THE Federal Court has found that Chrisco Hampers Australia breached the Australian Consumer Law (ACL) in relation to its sale of hampers to consumers by lay-by agreement, in proceedings brought by the Australian Competition and Consumer Commission (ACCC).
The Court found that Chrisco included an unfair contract term in its 2014 lay-by agreements relating to its HeadStart Plan, which allowed Chrisco to continue to take payments by direct debit after the consumer had fully paid for their lay-by order.
Consumers were required to 'opt out' in order to avoid having further payments automatically deducted by Chrisco after their lay-by had been paid for.
In concluding that the HeadStart term was unfair, Justice Edelman considered the contract as a whole, including the transparency of the term, and concluded that the term caused a significant imbalance in the rights and obligations between Chrisco and its customers.
The Court also found that between January 2011 and December 2013, Chrisco made a false or misleading representation to consumers that they could not cancel their lay-by agreement after making their final payment, when the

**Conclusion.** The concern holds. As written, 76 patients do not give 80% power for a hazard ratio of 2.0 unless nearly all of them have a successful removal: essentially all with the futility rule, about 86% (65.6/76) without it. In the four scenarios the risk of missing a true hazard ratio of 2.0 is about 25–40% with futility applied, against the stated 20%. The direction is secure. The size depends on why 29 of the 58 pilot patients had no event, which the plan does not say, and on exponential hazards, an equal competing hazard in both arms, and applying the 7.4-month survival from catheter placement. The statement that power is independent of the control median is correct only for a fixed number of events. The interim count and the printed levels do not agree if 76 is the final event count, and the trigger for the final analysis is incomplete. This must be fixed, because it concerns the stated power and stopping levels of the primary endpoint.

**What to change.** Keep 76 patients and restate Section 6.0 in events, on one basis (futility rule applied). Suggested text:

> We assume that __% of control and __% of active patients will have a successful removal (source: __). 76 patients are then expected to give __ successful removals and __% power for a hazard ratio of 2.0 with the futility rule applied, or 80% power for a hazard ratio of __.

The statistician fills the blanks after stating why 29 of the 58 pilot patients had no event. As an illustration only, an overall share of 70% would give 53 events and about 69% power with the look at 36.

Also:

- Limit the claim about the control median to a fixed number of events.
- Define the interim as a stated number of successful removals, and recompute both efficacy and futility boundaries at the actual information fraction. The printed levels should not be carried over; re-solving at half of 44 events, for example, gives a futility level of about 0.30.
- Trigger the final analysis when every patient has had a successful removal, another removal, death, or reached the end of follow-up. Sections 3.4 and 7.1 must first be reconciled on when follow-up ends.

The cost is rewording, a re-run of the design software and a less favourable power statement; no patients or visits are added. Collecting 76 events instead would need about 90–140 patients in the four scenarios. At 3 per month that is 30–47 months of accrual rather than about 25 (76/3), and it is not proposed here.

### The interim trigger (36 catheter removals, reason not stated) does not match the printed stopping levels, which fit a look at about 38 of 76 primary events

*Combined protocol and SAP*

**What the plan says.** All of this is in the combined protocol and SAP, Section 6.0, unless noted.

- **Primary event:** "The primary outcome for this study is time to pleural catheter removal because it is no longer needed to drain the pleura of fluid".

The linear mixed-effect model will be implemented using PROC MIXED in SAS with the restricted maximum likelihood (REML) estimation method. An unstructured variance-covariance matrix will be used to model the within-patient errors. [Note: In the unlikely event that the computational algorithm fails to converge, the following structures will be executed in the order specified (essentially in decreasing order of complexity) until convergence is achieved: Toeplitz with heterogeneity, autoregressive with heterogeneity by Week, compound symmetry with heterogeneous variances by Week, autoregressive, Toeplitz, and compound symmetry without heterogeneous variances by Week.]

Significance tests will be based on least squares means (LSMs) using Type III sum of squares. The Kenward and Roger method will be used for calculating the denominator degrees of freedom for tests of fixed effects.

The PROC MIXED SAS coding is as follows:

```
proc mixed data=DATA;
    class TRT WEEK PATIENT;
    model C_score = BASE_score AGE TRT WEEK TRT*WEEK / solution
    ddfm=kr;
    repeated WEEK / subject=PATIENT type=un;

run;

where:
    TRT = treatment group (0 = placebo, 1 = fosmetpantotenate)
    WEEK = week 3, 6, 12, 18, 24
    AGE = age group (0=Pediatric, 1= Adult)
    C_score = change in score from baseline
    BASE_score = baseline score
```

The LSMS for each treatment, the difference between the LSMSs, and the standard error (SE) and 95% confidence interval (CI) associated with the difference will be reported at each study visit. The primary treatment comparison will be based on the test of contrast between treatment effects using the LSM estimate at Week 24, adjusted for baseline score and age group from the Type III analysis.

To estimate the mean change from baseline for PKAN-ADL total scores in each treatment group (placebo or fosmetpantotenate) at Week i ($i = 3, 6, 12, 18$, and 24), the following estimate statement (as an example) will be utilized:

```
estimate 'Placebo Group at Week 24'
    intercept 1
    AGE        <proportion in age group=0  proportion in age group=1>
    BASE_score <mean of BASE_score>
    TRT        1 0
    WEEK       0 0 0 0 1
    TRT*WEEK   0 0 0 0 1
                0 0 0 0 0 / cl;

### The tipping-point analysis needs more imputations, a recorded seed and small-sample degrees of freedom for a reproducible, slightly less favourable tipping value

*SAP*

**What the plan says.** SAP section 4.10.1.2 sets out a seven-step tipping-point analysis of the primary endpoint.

ACL provides that consumers have the right to terminate a lay-by agreement at any time before delivery of the goods.
"The Court's findings send a strong message to traders that they must comply with all of their obligations under the Australian Consumer Law, including the unfair contract terms laws that are in place to protect consumers from unfair terms in standard form consumer contracts," ACCC Commissioner Sarah Court says.
"Purchasing goods by way of a lay-by agreement is a convenient way to shop for many Australian consumers, particularly in the lead up to Christmas.
"Businesses that use lay-by as a method of sale need to ensure that they are meeting their ACL obligations to their customers."
The ACCC had also alleged that Chrisco's conduct contravened the lay-by termination charge provision in the ACL, which requires suppliers to ensure lay-by termination charges are not more than their reasonable costs. The Court held that the ACCC had not proved this alleged contravention.
The matter is now to be set down for a penalty hearing on a date to be fixed. The ACCC is seeking pecuniary penalties, declarations, injunctions and costs.
The ACCC became aware of the alleged conduct following discussions with the Indigenous Consumer Assistance Network (ICAN) as part of the ACCC's Indigenous consumer protection and outreach work.
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